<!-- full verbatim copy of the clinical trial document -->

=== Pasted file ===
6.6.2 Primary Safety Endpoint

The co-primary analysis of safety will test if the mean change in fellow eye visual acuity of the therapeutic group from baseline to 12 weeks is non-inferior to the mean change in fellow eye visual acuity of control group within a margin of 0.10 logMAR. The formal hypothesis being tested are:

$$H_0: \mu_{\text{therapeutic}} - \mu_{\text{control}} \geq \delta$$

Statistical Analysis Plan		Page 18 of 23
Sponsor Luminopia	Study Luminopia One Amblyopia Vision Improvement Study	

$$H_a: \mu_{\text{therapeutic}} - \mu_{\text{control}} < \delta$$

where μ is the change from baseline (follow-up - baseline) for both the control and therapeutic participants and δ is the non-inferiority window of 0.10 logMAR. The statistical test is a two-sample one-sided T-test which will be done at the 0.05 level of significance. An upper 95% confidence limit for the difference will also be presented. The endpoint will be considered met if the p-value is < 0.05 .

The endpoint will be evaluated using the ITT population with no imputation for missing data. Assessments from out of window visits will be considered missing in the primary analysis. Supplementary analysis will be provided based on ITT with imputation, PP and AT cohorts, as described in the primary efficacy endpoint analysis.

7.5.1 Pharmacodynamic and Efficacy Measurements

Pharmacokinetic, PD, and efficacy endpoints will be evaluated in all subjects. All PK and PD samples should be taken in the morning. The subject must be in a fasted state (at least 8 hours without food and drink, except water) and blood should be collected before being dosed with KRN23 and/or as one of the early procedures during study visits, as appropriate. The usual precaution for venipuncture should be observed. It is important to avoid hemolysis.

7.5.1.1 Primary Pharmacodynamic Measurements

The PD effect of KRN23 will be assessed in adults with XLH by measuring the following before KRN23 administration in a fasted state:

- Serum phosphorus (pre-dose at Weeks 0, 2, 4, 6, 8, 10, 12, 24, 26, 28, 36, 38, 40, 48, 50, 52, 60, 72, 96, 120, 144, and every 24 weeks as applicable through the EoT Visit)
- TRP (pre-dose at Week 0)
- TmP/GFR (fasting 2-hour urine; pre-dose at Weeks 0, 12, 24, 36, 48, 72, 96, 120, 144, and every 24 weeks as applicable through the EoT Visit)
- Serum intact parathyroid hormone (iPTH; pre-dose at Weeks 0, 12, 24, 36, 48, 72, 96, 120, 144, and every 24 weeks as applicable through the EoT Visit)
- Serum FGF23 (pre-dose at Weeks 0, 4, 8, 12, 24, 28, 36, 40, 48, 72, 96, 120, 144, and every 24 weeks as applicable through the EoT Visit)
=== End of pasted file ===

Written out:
6.6.2 Primary Safety Endpoint

The co-primary analysis of safety will test if the mean change in fellow eye visual acuity of the therapeutic group from baseline to 12 weeks is non-inferior to the mean change in fellow eye visual acuity of control group within a margin of 0.10 logMAR. The formal hypothesis being tested are:

$$H_0: \mu_{\text{therapeutic}} - \mu_{\text{control}} \geq \delta$$

Statistical Analysis Plan		Page 18 of 23
Sponsor Luminopia	Study Luminopia One Amblyopia Vision Improvement Study	

$$H_a: \mu_{\text{therapeutic}} - \mu_{\text{control}} < \delta$$

where μ is the change from baseline (follow-up - baseline) for both the control and therapeutic participants and δ is the non-inferiority window of 0.10 logMAR. The statistical test is a two-sample one-sided T-test which will be done at the 0.05 level of significance. An upper 95% confidence limit for the difference will also be presented. The endpoint will be considered met if the p-value is < 0.05 .

The endpoint will be evaluated using the ITT population with no imputation for missing data. Assessments from out of window visits will be considered missing in the primary analysis. Supplementary analysis will be provided based on ITT with imputation, PP and AT cohorts, as described in the primary efficacy endpoint analysis.

7.5.1 Pharmacodynamic and Efficacy Measurements

Pharmacokinetic, PD, and efficacy endpoints will be evaluated in all subjects. All PK and PD samples should be taken in the morning. The subject must be in a fasted state (at least 8 hours without food and drink, except water) and blood should be collected before being dosed with KRN23 and/or as one of the early procedures during study visits, as appropriate. The usual precaution for venipuncture should be observed. It is important to avoid hemolysis.

7.5.1.1 Primary Pharmacodynamic Measurements

The PD effect of KRN23 will be assessed in adults with XLH by measuring the following before KRN23 administration in a fasted state:

- Serum phosphorus (pre-dose at Weeks 0, 2, 4, 6, 8, 10, 12, 24, 26, 28, 36, 38, 40, 48, 50, 52, 60, 72, 96, 120, 144, and every 24 weeks as applicable through the EoT Visit)
- TRP (pre-dose at Week 0)
- TmP/GFR (fasting 2-hour urine; pre-dose at Weeks 0, 12, 24, 36, 48, 72, 96, 120, 144, and every 24 weeks as applicable through the EoT Visit)
- Serum intact parathyroid hormone (iPTH; pre-dose at Weeks 0, 12, 24, 36, 48, 72, 96, 120, 144, and every 24 weeks as applicable through the EoT Visit)
- Serum FGF23 (pre-dose at Weeks 0, 4, 8, 12, 24, 28, 36, 40, 48, 72, 96, 120, 144, and every 24 weeks as applicable through the EoT Visit)